The North East workers are not unionized, according to Webb. Cecil County has often sought to attract business to the area by noting its largely non-union workforce.
Webb said that the North East facility “lost its contract with Safeway,” so “there was nothing to save.” Webb said that County Executive Tari Moore received the state-mandated plant closing notice on 1/20/2016 and contact C&S’s New Hampshire headquarters to discuss the matter.
But by then, the PG deal had already been struck and was formally announced, with county and state officials touting their success at a press conference in Annapolis, the next day.
In interviews with Cecil Times, PG county officials involved in the negotiations declined to elaborate when asked if the closing of the Cecil County operation factored into the discussions to save the jobs in that county. But key players in the talks were officials of the Teamsters union, which represented most of the workers there. (Since North East workers were not unionized, their fate would not be a factor for the union negotiators.)
“This is one of the most important saves” of jobs for Prince George’s county under the administration of County Executive Rushern L. Baker III, according to David S. Iannucci, who serves as deputy chief administrative officer for economic development in Baker’s office. The PG county executive has rolled out a number of pro-business initiatives to attract and retain jobs and “change the business climate” in the county, he added.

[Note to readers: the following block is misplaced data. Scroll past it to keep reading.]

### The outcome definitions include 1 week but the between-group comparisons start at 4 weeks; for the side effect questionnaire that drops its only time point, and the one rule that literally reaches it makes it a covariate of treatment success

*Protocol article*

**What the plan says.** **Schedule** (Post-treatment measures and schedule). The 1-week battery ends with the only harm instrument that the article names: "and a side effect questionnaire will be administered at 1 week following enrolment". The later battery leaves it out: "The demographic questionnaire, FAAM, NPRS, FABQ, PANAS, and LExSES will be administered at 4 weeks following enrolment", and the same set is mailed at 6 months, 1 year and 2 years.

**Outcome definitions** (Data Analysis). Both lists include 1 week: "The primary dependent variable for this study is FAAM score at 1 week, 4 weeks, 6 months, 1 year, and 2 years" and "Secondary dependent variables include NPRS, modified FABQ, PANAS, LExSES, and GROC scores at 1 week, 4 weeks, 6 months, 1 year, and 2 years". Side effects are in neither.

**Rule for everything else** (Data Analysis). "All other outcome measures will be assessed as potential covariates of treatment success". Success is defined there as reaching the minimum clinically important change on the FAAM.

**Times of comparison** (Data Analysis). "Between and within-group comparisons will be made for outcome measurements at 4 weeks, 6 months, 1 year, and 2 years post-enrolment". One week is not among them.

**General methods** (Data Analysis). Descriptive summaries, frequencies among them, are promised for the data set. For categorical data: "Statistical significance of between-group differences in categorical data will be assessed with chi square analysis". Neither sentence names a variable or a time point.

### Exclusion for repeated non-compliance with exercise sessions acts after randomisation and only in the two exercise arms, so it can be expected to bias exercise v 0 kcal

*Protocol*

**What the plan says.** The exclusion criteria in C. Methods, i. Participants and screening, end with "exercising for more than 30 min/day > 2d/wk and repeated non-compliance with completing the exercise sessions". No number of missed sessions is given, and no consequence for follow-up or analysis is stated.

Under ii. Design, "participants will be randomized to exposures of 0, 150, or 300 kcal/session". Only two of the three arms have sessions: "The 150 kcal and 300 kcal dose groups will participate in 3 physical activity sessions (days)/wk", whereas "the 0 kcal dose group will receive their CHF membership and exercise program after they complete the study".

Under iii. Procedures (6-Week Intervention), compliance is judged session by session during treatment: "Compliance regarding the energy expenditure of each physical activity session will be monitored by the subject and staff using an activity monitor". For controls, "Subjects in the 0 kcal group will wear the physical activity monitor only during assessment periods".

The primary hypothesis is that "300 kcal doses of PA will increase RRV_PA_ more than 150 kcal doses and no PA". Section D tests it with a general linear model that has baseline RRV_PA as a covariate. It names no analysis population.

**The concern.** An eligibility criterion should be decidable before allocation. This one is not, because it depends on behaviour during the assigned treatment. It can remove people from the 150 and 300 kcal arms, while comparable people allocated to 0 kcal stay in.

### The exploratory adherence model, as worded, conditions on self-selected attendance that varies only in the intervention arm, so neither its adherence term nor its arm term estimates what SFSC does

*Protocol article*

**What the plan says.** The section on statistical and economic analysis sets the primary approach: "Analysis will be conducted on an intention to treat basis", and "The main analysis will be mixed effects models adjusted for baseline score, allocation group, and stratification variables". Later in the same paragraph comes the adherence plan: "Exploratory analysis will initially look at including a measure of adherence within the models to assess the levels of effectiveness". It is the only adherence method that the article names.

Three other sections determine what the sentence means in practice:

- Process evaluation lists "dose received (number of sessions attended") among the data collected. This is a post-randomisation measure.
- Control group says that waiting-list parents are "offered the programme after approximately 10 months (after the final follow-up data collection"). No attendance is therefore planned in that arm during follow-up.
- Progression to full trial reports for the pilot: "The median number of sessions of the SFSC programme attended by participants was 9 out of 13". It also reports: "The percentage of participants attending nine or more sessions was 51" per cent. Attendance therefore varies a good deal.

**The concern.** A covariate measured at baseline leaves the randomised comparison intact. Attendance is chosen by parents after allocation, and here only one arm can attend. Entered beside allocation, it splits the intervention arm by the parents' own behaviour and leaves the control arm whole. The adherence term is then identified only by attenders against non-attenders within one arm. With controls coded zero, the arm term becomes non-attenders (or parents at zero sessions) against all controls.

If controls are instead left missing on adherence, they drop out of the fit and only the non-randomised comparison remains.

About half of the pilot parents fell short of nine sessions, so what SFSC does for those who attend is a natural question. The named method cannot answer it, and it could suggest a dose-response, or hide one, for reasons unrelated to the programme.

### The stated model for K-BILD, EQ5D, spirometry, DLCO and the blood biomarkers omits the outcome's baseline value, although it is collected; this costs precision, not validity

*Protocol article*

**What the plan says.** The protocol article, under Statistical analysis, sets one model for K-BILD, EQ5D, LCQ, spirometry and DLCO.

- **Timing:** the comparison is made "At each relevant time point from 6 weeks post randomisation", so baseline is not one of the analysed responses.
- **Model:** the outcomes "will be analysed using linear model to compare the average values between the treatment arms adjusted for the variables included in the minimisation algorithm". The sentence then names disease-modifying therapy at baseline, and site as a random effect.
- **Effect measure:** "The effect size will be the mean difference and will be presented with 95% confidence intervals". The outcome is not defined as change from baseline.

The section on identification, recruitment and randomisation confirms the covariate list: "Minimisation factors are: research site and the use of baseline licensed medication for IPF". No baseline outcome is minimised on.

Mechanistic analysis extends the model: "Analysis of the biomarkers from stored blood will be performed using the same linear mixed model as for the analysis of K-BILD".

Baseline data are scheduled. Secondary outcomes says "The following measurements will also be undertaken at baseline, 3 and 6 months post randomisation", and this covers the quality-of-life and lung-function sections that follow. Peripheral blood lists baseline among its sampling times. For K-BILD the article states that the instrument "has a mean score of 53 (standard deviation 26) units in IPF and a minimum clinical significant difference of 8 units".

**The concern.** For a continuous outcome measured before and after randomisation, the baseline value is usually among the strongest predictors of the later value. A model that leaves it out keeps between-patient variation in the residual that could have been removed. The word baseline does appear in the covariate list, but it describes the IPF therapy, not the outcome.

So “it was a very easy decision to put some money on the table” to seal the deal to save the jobs in PG, Iannucci said. The county will provide $500,000 and the state agreed to provide $850,000 in “conditional loans” that will not have to be repaid if all the terms of the deal are met. As part of the arrangement, one facility in Landover will be closed but the remaining site, in Upper Marlboro, will be expanded with “eight figure” expenditures for capital improvements. All 700 jobs will be located at the single site, plus hiring of another 25 workers or more is planned.
Key to the deal was agreement by the Teamsters to $42.5 million in labor concessions over five years, including wages and benefits, Iannucci said.
Scott Peterson, Baker’s press secretary, added that Safeway was a key player in the talks and agreed to take over operations of the facility, with workers now becoming Safeway employees rather than C&S staff. (Apparently with Safeway taking over direct operation in PG, it had no need for its contracted operation at the C&S site in Cecil County.)